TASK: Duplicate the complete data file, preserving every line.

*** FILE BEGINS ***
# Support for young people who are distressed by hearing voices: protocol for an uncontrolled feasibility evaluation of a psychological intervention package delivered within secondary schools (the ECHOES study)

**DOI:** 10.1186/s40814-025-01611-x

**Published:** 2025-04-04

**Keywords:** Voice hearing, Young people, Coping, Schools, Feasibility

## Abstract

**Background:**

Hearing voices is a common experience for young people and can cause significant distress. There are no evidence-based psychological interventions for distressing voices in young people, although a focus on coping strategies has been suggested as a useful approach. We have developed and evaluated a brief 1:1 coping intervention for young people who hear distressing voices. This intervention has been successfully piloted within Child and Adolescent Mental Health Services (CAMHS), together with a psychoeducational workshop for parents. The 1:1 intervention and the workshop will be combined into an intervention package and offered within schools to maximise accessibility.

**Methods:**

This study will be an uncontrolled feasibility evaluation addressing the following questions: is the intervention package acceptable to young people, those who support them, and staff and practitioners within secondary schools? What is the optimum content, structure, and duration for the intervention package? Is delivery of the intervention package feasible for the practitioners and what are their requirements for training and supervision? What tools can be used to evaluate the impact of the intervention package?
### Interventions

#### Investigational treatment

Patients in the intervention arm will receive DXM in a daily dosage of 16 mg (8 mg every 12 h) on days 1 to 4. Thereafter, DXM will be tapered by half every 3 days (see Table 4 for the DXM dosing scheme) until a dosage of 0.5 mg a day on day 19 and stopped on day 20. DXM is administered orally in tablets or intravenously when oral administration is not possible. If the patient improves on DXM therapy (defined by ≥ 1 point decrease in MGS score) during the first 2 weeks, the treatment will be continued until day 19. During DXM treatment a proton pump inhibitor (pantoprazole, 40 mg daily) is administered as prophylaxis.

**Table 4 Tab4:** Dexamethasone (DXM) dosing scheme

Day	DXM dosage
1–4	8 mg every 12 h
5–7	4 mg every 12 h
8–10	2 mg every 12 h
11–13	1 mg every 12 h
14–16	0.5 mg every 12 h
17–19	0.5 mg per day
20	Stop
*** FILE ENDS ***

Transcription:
# Support for young people who are distressed by hearing voices: protocol for an uncontrolled feasibility evaluation of a psychological intervention package delivered within secondary schools (the ECHOES study)

**DOI:** 10.1186/s40814-025-01611-x

**Published:** 2025-04-04

**Keywords:** Voice hearing, Young people, Coping, Schools, Feasibility

## Abstract

**Background:**

Hearing voices is a common experience for young people and can cause significant distress. There are no evidence-based psychological interventions for distressing voices in young people, although a focus on coping strategies has been suggested as a useful approach. We have developed and evaluated a brief 1:1 coping intervention for young people who hear distressing voices. This intervention has been successfully piloted within Child and Adolescent Mental Health Services (CAMHS), together with a psychoeducational workshop for parents. The 1:1 intervention and the workshop will be combined into an intervention package and offered within schools to maximise accessibility.

**Methods:**

This study will be an uncontrolled feasibility evaluation addressing the following questions: is the intervention package acceptable to young people, those who support them, and staff and practitioners within secondary schools? What is the optimum content, structure, and duration for the intervention package? Is delivery of the intervention package feasible for the practitioners and what are their requirements for training and supervision? What tools can be used to evaluate the impact of the intervention package?
### Interventions

#### Investigational treatment

Patients in the intervention arm will receive DXM in a daily dosage of 16 mg (8 mg every 12 h) on days 1 to 4. Thereafter, DXM will be tapered by half every 3 days (see Table 4 for the DXM dosing scheme) until a dosage of 0.5 mg a day on day 19 and stopped on day 20. DXM is administered orally in tablets or intravenously when oral administration is not possible. If the patient improves on DXM therapy (defined by ≥ 1 point decrease in MGS score) during the first 2 weeks, the treatment will be continued until day 19. During DXM treatment a proton pump inhibitor (pantoprazole, 40 mg daily) is administered as prophylaxis.

**Table 4 Tab4:** Dexamethasone (DXM) dosing scheme

Day	DXM dosage
1–4	8 mg every 12 h
5–7	4 mg every 12 h
8–10	2 mg every 12 h
11–13	1 mg every 12 h
14–16	0.5 mg every 12 h
17–19	0.5 mg per day
20	Stop